Here is George Monbiot, on possibly the most scandalous domestic story of the year (which, in the age of the ConDems, is really saying something). Please read this. In a sane country, this issue would trigger an Egypt-style revolt. It's essentially a government conspiracy to help massive corporations and banks (you remember how helpful they've been to the world in recent years?) defraud the country of perhaps unprecedentedly vast amounts of money. It may even amount to the effective abolition of taxation upon the wealthiest organisations in society.
Here's a sample:
At the moment tax law ensures that companies based here, with branches in other countries, don't get taxed twice on the same money. They have to pay only the difference between our rate and that of the other country. If, for example, Dirty Oil plc pays 10% corporation tax on its profits in Oblivia, then shifts the money over here, it should pay a further 18% in the UK, to match our rate of 28%. But under the new proposals, companies will pay nothing at all in this country on money made by their foreign branches.
There is a long and venerable tradition in Doctor Who of portraying revolutions sympathetically. It does this many times. It isn't an unbroken run of support... but for every 'Reign of Terror', in which the French Revolution is given the full Baroness Orczy treatment, there is a 'Sun Makers', in which a full-scale workers' revolt topples a corporate tyranny. For every 'Monster of Peladon', where reform is touted as a solution to chaos created by extremists on both sides (right-wingers in government and looney-left wingers amongst the miners), there is a 'Happiness Patrol' in which the Doctor and Ace encourage a united rebellion by factory workers, aboriginal aliens and dissidents. Fantastical, they may be... but these depictions are also surprisingly candid about the amount of mess, pain and trauma involved in popular uprisings, while retaining a forthright sympathy.
As far as I know, this track record is unique amongst television programmes.
In light of interesting and inspiring things going on in the world at the moment, I thought it might be fun to post some of my favourite televised revolutions....
The Ood kick some sorry corporate ass.
Street protests, in which dissidents defy the security ...
This is my Timelash II stuff on the subject of Graham Williams' tenure as producer... it's a bit thin because I've either posted about several stories from this era elsewhere or because I'm planning to. Also, to be honest, some of the stories simply don't yield much grist for my mill. That isn't to knock the Williams era, which contains some of the most politically interesting Who stories ever made (which is partly why they needed - or need - posts all to themselves). Notice, for instance, how the stories glanced at below seem obsessed with fuel, economics and questions of prosperity vs. austerity... s'what comes of making Doctor Who in the context of the late 70s I guess...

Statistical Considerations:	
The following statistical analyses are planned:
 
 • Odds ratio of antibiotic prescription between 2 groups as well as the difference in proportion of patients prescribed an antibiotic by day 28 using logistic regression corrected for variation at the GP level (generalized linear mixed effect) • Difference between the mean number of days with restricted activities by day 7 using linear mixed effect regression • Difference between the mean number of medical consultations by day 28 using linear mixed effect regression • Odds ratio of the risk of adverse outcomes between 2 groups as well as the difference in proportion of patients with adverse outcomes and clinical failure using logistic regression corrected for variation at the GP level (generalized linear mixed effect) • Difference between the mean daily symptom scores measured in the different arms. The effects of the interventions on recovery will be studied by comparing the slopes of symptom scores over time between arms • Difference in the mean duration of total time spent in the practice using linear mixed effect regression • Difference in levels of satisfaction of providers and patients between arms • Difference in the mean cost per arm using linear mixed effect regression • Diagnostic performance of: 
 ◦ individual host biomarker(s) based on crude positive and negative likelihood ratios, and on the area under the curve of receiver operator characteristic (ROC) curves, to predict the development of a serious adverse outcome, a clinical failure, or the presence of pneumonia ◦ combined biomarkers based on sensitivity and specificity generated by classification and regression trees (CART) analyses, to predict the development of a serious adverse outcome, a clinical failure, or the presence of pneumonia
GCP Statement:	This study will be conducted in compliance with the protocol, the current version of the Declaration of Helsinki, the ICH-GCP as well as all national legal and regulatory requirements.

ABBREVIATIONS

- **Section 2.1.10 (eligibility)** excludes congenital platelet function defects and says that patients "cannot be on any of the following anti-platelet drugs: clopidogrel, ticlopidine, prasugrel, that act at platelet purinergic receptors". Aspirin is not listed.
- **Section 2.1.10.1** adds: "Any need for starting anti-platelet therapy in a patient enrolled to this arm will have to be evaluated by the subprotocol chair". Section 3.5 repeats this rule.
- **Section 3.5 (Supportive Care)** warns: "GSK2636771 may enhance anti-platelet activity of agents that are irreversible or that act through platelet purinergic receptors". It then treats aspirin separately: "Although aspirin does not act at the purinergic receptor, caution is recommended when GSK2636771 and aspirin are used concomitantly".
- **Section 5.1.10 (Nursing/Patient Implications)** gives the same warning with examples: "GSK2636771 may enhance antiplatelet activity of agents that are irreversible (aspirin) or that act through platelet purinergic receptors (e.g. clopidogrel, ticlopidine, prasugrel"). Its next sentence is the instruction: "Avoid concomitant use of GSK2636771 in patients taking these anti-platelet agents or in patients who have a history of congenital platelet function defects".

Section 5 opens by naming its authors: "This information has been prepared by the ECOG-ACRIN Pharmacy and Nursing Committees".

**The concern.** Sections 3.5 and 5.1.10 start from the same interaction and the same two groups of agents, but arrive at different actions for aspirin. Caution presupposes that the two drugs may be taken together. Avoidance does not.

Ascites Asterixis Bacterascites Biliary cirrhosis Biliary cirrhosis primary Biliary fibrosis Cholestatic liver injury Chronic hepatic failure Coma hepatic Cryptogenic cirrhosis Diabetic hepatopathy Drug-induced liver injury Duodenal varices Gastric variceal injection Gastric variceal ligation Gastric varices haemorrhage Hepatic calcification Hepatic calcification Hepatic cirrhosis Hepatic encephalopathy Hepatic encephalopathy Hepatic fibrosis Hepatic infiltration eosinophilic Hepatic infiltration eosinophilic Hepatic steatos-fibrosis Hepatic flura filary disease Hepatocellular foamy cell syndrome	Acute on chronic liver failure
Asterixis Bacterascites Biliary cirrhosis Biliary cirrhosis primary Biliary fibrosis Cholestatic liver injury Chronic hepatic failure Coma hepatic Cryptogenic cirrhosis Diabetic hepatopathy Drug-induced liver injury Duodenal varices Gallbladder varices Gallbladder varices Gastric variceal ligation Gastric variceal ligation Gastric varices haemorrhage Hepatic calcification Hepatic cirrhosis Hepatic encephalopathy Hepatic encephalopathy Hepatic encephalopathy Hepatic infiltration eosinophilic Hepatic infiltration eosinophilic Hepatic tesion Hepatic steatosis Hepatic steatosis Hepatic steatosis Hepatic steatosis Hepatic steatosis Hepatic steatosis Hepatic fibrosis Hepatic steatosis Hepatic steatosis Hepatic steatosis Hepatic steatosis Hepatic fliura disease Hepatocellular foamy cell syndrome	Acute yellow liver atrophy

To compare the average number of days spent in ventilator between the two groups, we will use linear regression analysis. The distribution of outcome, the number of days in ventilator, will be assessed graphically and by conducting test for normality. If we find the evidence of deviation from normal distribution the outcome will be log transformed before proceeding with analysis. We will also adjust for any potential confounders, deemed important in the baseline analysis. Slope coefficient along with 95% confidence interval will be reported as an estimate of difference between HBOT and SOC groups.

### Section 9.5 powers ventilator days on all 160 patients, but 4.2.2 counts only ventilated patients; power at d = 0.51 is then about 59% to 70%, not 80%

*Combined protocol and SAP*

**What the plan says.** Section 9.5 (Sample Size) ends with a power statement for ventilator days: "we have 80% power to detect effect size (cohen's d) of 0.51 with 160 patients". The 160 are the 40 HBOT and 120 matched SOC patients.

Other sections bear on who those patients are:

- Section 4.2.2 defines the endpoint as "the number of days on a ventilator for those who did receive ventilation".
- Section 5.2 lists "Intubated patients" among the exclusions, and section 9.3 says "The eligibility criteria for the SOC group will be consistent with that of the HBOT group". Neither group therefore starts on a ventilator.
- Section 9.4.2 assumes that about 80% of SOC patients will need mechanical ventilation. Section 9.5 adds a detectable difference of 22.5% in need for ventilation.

I've written about 'Horror of Fang Rock'here and 'Image of the Fendahl'here.
'The Sun Makers'
This is from elsewhere on this blog, but it's part of a wider article. I thought it could tolerate repeating... especially since 'Sun Makers' is a favourite of mine, for reasons which should be obvious. I don't think, by the way, that this story has ever been more relevant than it is ...
The Gatherer today unveiled harsh new plans to deal with the economic crisis caused by loss of investor confidence after Pluto was ruled to no longer be a planet.
The Medical Tax on Q-Capsules is to raised to 20%. Also to be raised is the Medical Tax on all other types of capsules ranging from A to P. And from R to Z. Also, purchase of these capsules is to be made compulsary. It is hoped that the energy boost provided by a steady diet of these capsules will contribute towards higher productivity.
Cider-flavoured pills remain exempt, much to the relief of the Usurian Cider-Flavoured Pill Production Company.
A new 20% tax is to be levied on extremely plummy accents in all PCM plant workers.
The tax on ill-fitting, pastel-coloured clothes is to be increased to 20%.
All co-workers with names that sound amusingly (but rather arbitrarily) like a double act of comedy female impersonators are to henceforth have all their taxes raised. By 20%.
A 20% suicide tax is to be introduced for all D-Grades, to compensate the Company (praise the Company) for loss of profit (and tax revenue) resulting from the self-inflicted deaths of those who refuse to ...
Some people think Doctor Who is inherently left-wing. This is bullshit. But… like much bullshit, there’s a fibrous grain of truth in there somewhere if you don latex gloves, break the crust and delve deeply enough into the contents of the pat.
Doctor Who started just before the worldwide explosion of dissent and protest that represents the real point of what is called (inaccurately) “the 60s”. It ran through the years of the Vietnam war, the end of the post-war economic boom, the worldwide wave of protests by students and workers, France in ’68, the Prague Spring, the height of the civil rights movement, the ascendancy (and murder) of Martin Luther King Jnr., the rise of the women’s movement and feminism, the rise of the gay liberation movement, etc. It ran during interesting times. It reflected the massive changes in social attitude that were transforming Western culture – how could it not, being a product of Western culture? It reflected something amorphous and overhyped (but real) that we call “the liberal consensus”, which is easy to take for granted now but which was a drastic change in the whole nature and consciousness ...